Sarah Jane Weaver: What I have learned about the quality Church leaders exemplify, teach in a time defined by division

My job as a reporter affords me a unique view of The Church of Jesus Christ of Latter-day Saints through what I often refer to as the Church News window.

From this perspective, I have written about and watched senior Church leaders. They come to their service with unique strengths and abilities, each walking away from careers as leaders in medicine, law, education or business.

But they all have something in common too.

They are kind. They are very, very kind.

That kindness compels them to have conversations with strangers in airports or on planes when they are tired. It drives them to shake one more hand or smile at one more child. On a few occasions, it has guided their reactions when I have fallen short in my responsibilities to document their ministries as part of a living record of the Restoration.

They are leading the Church during a unique time in history — a time defined by divisiveness. Even inside the Church, we find ourselves disagreeing about our approaches to the global COVID-19 pandemic, politics and social issues.

A few months ago, hundreds of Church News readers wrote to me with strong and legitimate opinions about an article I had published.  As I read the differing thoughts from so many active, faithful Latter-day Saints, I was filled with one consuming conclusion: All were right. All represented virtues. All communicated a thoughtful, reasoned and powerful message about the issues intersecting with their lives and defining their perspectives.

I learned a simple lesson. Avoiding contention is most difficult when colliding opinions each contain truth.

It may be the reason we find ourselves as members of one Church surrounded by divisions.

Looking forward with prophetic vision, senior leaders gave us a blueprint for this time just a few months ago in April 2021 general conference.

Conflict, contention and general incivility abound in the world today, said Elder Jeffrey R. Holland of the Quorum of the Twelve Apostles.

“We are facing a kind of third world war that is not a fight to crush our enemies, but a conscription marshaling the children of God to care more about each other and to help heal the wounds we find in a conflicted world,” he said.

“The great depression we now face has less to do with the external loss of our savings and more to do with the internal loss of our self-confidence, with real deficits of faith, hope and charity all around us.” 

Elder Dieter F. Uchtdorf of the Quorum of the Twelve Apostles testified that God cares about all His children, even in hours of turmoil, confusion and chaos.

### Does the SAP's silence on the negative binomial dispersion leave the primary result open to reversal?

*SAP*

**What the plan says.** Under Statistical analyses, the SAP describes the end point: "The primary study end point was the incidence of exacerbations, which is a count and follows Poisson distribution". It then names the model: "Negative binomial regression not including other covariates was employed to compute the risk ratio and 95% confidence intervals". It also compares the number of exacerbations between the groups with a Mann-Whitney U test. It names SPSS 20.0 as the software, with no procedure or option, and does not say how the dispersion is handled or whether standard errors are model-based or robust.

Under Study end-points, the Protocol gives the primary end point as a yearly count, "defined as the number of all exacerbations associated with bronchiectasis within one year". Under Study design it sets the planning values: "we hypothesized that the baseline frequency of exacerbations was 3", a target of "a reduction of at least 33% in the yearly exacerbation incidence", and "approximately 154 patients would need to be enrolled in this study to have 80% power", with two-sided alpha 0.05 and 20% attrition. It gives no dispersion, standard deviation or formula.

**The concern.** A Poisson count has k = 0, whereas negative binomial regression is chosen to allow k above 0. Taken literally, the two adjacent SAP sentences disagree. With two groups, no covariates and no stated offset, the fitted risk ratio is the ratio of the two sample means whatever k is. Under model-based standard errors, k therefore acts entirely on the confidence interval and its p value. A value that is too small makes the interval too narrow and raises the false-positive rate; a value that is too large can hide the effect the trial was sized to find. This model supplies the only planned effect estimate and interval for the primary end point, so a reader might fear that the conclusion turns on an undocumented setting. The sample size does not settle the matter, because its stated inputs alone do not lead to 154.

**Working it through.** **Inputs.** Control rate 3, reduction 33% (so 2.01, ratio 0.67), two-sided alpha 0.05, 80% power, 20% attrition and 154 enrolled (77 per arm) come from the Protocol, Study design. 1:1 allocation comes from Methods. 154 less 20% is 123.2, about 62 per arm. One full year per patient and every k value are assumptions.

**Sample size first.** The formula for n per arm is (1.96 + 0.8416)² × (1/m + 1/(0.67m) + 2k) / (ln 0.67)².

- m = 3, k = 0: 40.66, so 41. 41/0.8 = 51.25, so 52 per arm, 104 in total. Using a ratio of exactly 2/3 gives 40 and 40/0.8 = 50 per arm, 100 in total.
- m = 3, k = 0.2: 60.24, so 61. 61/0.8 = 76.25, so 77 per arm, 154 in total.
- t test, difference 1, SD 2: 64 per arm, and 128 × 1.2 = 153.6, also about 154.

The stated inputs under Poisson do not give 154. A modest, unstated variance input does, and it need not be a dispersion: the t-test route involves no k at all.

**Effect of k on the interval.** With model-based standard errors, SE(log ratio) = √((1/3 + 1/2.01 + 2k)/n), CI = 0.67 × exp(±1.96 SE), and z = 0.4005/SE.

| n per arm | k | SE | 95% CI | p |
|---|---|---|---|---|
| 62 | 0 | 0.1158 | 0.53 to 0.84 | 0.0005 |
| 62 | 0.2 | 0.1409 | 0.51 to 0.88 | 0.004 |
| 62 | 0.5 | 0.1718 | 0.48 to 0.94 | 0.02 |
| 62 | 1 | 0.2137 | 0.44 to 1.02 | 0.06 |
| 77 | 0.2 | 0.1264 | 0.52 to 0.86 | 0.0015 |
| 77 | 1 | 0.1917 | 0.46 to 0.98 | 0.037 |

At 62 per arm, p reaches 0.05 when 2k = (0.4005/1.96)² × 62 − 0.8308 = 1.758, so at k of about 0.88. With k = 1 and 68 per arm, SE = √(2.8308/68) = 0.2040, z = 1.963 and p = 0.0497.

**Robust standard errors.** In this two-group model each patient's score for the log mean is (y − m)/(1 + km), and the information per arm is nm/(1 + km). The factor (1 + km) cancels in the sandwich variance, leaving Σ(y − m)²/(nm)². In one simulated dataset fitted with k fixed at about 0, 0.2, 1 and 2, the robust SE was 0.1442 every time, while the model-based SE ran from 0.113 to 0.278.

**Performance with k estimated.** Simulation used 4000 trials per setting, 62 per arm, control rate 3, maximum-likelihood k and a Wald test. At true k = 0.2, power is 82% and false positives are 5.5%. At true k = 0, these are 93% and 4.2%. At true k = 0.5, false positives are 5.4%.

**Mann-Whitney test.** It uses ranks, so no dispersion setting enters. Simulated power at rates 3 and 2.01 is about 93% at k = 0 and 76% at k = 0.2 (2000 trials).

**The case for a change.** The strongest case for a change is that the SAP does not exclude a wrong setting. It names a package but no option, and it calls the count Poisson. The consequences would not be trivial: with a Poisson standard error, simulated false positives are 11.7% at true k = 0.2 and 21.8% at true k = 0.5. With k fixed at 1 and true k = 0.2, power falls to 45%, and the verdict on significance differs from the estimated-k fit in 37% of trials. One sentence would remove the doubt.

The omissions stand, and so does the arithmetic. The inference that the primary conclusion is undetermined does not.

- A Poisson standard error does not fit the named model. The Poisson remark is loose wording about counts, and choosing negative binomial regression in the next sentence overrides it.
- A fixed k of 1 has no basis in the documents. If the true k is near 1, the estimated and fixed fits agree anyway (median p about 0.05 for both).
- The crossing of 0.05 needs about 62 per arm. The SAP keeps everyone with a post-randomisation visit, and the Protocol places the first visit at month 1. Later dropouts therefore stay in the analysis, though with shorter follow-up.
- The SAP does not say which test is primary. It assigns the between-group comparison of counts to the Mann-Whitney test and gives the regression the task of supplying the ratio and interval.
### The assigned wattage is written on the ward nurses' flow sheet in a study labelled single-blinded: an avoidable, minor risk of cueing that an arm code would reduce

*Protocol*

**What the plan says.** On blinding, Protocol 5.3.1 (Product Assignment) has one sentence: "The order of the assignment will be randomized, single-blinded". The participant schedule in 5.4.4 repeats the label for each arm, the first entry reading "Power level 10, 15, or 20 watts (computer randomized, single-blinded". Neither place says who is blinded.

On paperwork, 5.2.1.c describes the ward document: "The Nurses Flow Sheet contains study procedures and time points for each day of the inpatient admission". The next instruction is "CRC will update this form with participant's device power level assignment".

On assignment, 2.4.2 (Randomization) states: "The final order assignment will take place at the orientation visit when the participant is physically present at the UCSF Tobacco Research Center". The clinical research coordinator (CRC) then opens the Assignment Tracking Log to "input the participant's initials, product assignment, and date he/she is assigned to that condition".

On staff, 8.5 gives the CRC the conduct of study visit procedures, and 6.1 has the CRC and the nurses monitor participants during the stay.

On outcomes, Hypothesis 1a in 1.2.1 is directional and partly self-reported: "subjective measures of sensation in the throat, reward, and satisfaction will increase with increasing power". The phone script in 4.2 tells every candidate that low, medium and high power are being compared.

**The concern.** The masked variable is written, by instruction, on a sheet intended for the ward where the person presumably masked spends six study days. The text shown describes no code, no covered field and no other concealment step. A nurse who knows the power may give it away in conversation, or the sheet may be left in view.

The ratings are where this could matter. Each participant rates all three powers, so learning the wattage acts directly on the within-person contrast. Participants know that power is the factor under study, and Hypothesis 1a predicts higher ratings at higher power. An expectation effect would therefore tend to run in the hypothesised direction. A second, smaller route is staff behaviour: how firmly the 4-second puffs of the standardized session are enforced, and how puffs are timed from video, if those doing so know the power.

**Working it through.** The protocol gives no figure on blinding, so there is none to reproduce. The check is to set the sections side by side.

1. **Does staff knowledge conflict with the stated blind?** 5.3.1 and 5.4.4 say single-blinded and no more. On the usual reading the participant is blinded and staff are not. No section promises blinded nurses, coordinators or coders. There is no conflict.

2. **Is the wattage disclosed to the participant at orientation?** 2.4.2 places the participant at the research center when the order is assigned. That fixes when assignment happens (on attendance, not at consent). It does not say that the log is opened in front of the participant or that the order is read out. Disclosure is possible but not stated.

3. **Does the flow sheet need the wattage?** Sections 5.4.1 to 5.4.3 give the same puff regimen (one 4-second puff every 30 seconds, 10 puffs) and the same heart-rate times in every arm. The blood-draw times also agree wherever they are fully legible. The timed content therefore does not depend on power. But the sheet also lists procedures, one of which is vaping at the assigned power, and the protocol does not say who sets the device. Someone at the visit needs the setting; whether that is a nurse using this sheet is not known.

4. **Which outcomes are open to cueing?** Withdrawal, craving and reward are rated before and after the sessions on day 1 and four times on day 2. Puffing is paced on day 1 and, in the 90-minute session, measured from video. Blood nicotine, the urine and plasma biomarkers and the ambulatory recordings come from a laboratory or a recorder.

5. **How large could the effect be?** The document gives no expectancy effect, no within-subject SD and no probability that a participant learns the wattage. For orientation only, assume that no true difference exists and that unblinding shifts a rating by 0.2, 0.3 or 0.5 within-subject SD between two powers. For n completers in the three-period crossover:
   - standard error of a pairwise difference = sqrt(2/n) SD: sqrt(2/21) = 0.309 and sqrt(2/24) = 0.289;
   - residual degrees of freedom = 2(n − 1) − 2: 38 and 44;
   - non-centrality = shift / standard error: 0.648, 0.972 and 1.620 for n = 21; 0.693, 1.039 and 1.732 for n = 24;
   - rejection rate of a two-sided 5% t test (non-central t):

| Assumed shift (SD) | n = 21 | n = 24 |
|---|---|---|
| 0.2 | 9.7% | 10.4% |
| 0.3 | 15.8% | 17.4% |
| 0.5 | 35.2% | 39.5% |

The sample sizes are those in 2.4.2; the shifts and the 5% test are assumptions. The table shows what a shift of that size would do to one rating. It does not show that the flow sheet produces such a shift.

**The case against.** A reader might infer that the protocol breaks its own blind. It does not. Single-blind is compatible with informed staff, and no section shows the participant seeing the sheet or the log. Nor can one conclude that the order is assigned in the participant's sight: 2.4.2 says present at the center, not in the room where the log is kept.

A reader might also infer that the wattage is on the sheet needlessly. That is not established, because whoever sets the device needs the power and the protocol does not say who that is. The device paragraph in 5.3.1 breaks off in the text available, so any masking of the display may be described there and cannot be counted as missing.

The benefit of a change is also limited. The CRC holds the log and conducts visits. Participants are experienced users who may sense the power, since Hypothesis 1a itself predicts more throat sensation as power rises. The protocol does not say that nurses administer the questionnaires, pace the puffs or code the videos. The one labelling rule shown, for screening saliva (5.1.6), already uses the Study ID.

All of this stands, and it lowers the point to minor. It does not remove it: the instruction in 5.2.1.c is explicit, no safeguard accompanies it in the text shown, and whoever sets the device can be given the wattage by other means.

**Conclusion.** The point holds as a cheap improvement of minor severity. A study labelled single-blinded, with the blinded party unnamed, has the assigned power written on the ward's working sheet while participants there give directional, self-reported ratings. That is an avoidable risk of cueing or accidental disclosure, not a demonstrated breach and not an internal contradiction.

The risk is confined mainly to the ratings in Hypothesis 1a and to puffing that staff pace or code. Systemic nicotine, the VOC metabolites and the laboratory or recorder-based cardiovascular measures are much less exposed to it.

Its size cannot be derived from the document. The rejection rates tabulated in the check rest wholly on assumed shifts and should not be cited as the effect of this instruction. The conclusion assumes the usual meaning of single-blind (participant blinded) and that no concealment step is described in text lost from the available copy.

During his youth — another time the world was drowning in cynicism, bitterness, hatred and fear — the gospel message “transcended politics, history, grudges, grievances and personal agendas,” he said. “It is astonishing what we can learn when we look a little closer at our Heavenly Father’s plan of salvation and exaltation, the plan of happiness, for His children.”

Elder Gary E. Stevenson of the Quorum of the Twelve Apostles said kindness is a fundamental, healing gospel principle that can heal hearts emotionally, spiritually and even physically.

We should remember the words of the Primary song “I’m Trying To Be Like Jesus”: “Love one another as Jesus loves you. Try to show kindness in all that you do.”

Latter-day Saint adults have the responsibility to be role models of kindness, inclusion and civility — “to teach Christlike behavior to the rising generation in what we say and how we act. It is especially important as we observe a marked societal shift towards division in politics, social class and nearly every other man-made distinction,” Elder Stevenson said.

Jesus Christ invites all to become like Him and to make His inn — or His Church — a refuge for all from life’s storms, taught Elder Gerrit W. Gong of the Quorum of the Twelve Apostles. The Lord’s disciples come to His inn with imperfections, he said. “Yet, we all have something needed to contribute. Our journey to God is often found together. We belong as a united community.”

There are so many things to talk about right now — immunizations, masks, how politicians are doing or whether they are qualified to serve. There are so many things to care about right now —  political agendas, racial tensions, economic stresses and LGBTQ issues, to name just a few — that may look different for every family and circumstance. There are more than enough places to share our opinions — on social media, with our families and even at Church.

But we can be united in our belief in Jesus Christ and His Church and our resolve to follow His prophets.

“We have powerful forces that seek to draw us apart, dividing us from the unity that is our strength. These forces are relentless,” said President Dallin H. Oaks in Seattle, Washington, last week.

Then he gave us the answer. It is the ultimate kindness. “We are all children of God, and that is our most important characteristic. We need to unite in love.”

During general conference, President Russell M. Nelson shared the lessons he has learned during the pandemic.

One lesson reflects the kindness that has defined so much of his ministry.

“We need each other,” he said.